19 The Agreement

‘ I can’t remember the details of the marriage, but I do remember the consummation. That was my invention…pure theatre, I lay on the altar, draped in white…a virgin princess sacrificing herself to a barbarian invader to save her people.

Joan of Kent-10th March 1355

Memories came flooding back. Joan repeated the question. ‘Do you think you have treated me well mother? She found full voice as she established firm eye to eye contact with the Queen. ‘Yes,it is true, I entered into a stupid marriage at a ridiculously early age, but it should never have been taken seriously. I was seduced by the environment you created, at your own court.’


‘At my court?’

‘Yes at your court, where you gathered around you the best of English society. Not just the lords, nor even the knights—though they were not excluded—but the artists, writers and musicians. The walls at Gillingham were lined with fine art and tapestry and the court was filled with music and resounded with laughter and the buzz of conversation as the nightly drama of courtly love unfolded. When I was very young, I used to peep through the spindles of the balcony, whilst you thought I was in bed.’

‘No, we knew you were there.’

‘As I got older, I watched more closely as the rules of courtly love played out. Men were expected—as the central feature of social activity—to pay court to a lady of their choice. The lady might or might not have been married but, in any case, the man could not expect any formal response until he had displayed total devotion.’

‘As men’s skills varied enormously, admiration could be expressed through song, poetry or prose. The whole process was presented as perfect unrequited love, but the possibility remained that the lady might eventually succumb. In practice, everybody knew that many of the ladies did succumb. The ladies used to confide in me as they prepared for an assignation.’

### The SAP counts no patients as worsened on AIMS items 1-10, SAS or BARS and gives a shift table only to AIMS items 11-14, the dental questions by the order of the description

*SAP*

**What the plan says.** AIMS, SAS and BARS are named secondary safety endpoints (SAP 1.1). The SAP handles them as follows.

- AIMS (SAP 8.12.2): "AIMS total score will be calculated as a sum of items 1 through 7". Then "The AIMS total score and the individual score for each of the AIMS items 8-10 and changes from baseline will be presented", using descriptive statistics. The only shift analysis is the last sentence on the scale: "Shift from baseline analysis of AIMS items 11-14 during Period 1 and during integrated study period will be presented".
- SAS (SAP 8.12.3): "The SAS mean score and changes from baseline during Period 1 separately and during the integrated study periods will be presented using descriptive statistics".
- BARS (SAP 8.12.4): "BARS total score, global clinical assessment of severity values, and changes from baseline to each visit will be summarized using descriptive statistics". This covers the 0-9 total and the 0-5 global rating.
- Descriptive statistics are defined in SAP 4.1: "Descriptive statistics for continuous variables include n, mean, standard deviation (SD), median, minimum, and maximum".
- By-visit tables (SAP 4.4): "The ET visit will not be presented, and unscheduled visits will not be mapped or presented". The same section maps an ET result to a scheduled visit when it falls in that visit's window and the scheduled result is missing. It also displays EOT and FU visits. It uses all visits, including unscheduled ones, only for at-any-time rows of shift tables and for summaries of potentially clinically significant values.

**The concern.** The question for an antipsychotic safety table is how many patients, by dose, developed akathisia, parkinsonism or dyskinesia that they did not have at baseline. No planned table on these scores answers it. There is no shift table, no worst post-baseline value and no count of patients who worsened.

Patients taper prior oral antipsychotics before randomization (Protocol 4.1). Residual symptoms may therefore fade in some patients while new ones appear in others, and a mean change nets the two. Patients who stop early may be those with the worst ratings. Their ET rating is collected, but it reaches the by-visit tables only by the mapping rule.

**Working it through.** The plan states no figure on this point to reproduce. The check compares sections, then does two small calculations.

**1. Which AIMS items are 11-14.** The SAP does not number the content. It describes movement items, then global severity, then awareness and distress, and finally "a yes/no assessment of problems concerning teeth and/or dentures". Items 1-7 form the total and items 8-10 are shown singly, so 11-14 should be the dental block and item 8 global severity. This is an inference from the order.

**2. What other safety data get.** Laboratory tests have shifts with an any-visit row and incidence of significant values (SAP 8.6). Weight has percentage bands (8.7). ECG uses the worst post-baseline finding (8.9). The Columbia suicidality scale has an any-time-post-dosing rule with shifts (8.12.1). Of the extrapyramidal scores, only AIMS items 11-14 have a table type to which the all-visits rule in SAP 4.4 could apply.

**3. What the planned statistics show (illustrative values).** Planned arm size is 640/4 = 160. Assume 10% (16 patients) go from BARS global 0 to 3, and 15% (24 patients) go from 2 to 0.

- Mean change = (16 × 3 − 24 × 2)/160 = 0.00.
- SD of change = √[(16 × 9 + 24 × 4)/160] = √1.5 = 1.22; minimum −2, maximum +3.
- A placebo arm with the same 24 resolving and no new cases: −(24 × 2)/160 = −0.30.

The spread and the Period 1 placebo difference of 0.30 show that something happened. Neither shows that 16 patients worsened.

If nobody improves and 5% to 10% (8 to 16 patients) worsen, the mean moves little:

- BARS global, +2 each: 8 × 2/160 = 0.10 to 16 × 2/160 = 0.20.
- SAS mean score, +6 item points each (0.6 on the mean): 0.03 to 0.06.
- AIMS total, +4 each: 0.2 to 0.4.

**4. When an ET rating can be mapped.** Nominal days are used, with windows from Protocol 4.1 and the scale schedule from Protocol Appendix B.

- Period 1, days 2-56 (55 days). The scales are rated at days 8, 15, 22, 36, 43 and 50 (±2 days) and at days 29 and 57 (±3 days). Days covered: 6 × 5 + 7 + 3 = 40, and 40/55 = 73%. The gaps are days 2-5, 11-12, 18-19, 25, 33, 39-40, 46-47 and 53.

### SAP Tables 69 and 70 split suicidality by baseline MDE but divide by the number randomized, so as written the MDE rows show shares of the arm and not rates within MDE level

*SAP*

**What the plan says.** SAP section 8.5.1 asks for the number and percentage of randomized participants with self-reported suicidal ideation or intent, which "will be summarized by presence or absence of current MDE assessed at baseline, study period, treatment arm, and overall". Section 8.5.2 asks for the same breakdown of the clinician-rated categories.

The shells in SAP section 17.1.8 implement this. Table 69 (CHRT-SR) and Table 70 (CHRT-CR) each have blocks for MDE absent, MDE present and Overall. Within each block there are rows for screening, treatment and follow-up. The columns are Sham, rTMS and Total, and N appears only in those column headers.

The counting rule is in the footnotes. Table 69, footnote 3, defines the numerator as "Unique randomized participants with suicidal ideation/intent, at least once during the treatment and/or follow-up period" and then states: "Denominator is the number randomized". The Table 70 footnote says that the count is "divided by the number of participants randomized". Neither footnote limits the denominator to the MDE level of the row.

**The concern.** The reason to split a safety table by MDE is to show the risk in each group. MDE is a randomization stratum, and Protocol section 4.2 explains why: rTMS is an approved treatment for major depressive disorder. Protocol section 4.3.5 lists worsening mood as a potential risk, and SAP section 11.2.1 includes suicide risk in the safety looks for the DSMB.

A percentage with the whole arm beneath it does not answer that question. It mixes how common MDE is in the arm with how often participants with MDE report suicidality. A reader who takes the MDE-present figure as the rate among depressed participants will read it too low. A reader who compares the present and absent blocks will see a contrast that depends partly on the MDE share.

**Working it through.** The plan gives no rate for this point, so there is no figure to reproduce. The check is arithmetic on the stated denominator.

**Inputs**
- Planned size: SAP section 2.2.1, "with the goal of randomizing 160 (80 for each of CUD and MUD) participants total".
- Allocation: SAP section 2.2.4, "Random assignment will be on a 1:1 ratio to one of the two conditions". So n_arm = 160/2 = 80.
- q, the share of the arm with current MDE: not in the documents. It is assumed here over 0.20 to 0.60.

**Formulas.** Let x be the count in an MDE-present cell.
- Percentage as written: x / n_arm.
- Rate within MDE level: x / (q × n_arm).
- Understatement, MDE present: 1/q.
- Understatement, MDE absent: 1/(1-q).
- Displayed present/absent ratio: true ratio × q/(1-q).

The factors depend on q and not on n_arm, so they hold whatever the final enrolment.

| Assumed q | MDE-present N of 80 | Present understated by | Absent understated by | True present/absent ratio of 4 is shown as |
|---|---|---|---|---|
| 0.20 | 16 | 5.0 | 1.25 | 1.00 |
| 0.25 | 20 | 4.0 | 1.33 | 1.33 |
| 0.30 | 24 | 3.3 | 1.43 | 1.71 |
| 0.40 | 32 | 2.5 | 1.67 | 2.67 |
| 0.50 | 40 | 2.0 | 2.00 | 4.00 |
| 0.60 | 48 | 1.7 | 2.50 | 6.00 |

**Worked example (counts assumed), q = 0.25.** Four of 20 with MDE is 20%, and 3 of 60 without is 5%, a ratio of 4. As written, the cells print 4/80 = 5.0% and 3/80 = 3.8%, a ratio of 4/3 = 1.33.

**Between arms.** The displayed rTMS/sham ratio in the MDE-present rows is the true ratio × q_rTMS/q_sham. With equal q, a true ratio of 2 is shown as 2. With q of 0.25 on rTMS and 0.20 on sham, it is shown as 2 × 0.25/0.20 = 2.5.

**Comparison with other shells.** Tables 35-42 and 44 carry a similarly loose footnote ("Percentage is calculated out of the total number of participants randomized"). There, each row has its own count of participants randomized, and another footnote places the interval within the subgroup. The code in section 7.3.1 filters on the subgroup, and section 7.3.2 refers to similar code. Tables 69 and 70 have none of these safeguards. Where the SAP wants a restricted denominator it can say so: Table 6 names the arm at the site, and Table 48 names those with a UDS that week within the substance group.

‘Too late now, Joan. We should have had this conversation long ago. You immersed yourself in the game of courtly love but at an age and with a disposition that has led you to ignore the rules. And the marriage to John Holland?’

‘My love of the game led me to give my favour. I was only twelve—too young and inexperienced to realise he was taking advantage of me. I cannot remember how I came to be in the church, who organised it and arranged for the Roman priest. Possibly no friend of mine. I can’t remember the details of the marriage, but I do remember the consummation. That was my invention— pure theatre, I lay on the altar, draped in white—a virgin princess sacrificing herself to a barbarian invader to save her people. There were many observers, although again I have no idea who invited them. But I was pleased to have an audience. Those people, whom I hardly knew, gave witness later that the consummation had actually occurred.’ Joan sighed. ‘The truth is, that is not what I remember. I remember the richness of the tapestries and furniture, the nights of music and laughter, the elaborate costumes and the endless expressions of love. I just wanted to be a part of it.’ She paused. ‘But I have always loved the Prince. It is you and the King who have never accepted the inevitability of our love.’